Why MySpace’s Me-Too “Platform” Move Won’t Matter

TechCrunch’s scoop about MySpace’s new Facebookish “platform strategy” is generating buzz, but much of it is focused on the wrong news. The fact that MySpace is allowing third-party developers to insert applications on the social network isn’t groundbreaking: MySpace has always been crowded with third-party widgets, even before Facebook opened its APIs. If TechCrunch is right, MySpace will now formally open its own APIs (instead of just allowing widgets to be embedded in the site), but the real news here is the notion that MySpace will allow outsiders to sell their own ads and keep the revenue.

This would be a big strategy shift for News Corp. and MySpace. Whether the strategy will have any impact on the company’s fortunes and competitive position is another matter. UPDATE: It appears this is a moot topic, at least for the time being.

MySpace has had a back and forth with widget makers and other third party developers for a long time — at least since News Corp. purchased the network two years ago–but it had basically reached an uneasy truce: It would let developers embed apps on the site, but it wouldn’t let them sell ads, and it would limit the way the widgets linked off the site.

Why the restrictions?  MySpace was concerned about creating another YouTube success story (the video-sharing site basically got its start as a MySpace app) without benefiting from it. And when another app–Photobucket–reached significant scale, MySpace responded by buying it. MySpace’s restrictive policies, however, drove many application developers to Facebook, where they have been allowed to make money. So giving developers the go-ahead to make money while sitting on MySpace real estate without paying rent would be a big strategy change for Peter Levinsohn and crew.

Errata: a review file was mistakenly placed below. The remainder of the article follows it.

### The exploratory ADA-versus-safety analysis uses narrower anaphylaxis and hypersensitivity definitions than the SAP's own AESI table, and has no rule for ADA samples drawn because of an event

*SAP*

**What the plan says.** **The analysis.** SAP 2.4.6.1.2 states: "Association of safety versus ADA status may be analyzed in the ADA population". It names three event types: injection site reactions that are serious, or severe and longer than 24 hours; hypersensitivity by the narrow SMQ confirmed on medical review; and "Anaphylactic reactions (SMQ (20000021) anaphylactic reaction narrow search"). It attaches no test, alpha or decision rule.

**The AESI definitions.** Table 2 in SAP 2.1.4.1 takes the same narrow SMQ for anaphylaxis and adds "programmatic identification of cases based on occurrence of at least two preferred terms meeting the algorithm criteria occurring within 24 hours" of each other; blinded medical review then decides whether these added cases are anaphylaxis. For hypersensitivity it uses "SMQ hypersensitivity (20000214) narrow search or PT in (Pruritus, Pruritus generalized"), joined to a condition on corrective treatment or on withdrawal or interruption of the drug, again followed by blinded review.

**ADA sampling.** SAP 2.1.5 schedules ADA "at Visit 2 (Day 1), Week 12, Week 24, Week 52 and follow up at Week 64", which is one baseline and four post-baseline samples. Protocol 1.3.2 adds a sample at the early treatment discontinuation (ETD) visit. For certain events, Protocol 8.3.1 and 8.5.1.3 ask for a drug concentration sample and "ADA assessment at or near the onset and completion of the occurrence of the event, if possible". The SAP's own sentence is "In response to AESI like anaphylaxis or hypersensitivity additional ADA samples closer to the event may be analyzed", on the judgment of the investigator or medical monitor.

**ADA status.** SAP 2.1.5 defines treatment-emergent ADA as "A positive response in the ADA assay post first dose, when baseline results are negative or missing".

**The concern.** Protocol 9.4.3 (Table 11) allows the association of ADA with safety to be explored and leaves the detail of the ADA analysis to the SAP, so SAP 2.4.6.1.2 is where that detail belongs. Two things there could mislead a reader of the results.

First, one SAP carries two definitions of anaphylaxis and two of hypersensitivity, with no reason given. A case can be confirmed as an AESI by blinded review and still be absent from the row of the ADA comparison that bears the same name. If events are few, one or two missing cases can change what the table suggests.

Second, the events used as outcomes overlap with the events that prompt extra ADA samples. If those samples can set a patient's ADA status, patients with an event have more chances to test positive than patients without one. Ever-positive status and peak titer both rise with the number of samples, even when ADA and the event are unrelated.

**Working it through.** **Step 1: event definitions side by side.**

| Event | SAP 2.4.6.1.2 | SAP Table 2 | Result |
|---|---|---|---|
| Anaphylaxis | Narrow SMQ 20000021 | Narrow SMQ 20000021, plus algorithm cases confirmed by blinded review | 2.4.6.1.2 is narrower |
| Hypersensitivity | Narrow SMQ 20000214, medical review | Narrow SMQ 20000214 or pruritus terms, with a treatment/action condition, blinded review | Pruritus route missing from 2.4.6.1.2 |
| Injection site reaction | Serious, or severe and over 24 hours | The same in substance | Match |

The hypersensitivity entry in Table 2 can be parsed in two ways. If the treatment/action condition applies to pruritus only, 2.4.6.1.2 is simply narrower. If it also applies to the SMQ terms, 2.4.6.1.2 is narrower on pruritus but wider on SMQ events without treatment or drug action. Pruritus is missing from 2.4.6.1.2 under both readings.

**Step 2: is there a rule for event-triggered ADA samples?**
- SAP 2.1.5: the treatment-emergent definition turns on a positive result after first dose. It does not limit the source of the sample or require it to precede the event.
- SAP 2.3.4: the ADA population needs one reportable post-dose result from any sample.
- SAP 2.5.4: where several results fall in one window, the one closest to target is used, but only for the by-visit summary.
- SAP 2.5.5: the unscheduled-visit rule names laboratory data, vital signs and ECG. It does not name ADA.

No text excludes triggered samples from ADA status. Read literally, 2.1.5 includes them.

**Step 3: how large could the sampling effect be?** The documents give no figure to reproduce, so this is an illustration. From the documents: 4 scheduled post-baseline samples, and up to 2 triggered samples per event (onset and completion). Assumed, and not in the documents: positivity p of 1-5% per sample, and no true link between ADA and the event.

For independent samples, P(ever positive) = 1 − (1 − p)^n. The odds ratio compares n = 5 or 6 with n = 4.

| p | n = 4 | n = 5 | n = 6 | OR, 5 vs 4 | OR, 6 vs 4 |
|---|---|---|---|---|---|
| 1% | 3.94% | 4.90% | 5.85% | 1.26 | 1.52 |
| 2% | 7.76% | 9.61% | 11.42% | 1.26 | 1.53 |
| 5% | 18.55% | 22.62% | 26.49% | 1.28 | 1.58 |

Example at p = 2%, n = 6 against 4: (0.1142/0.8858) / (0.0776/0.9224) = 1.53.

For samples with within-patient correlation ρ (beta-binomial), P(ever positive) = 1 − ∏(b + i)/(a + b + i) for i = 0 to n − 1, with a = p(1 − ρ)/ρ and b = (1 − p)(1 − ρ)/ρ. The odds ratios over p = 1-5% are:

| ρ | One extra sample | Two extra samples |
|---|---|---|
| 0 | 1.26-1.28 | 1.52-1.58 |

The change is obviously designed as a response to Facebook’s rocket growth and the success of its own platform strategy. But it’s a little late. Facebook’s real growth spike didn’t begin when the company announced its platform strategy; it started last fall, when the company opened up the site to all users. Entrepreneurs, investors, and developers are excited about Facebook’s open platform, but most Facebook users don’t know or care about it. The third-party apps do add value to the platform–thus helping to attract additional users–but most Facebook users are there because their friends are there.

MySpace’s own growth, meanwhile, has begun tailing off, which means it needs to make sure it hangs on to the users it has. A more open platform could help with this, but the company’s defensive strategy has already ceded a lot of ground to Facebook. Given the promises MySpace has made the Street, moreover, its most important priority is to figure out how to increase its ad revenues.

Related: News Corp. Internet Unit FIM Missed July, August Revs
MySpace’s (Non)Platform Plans, Updated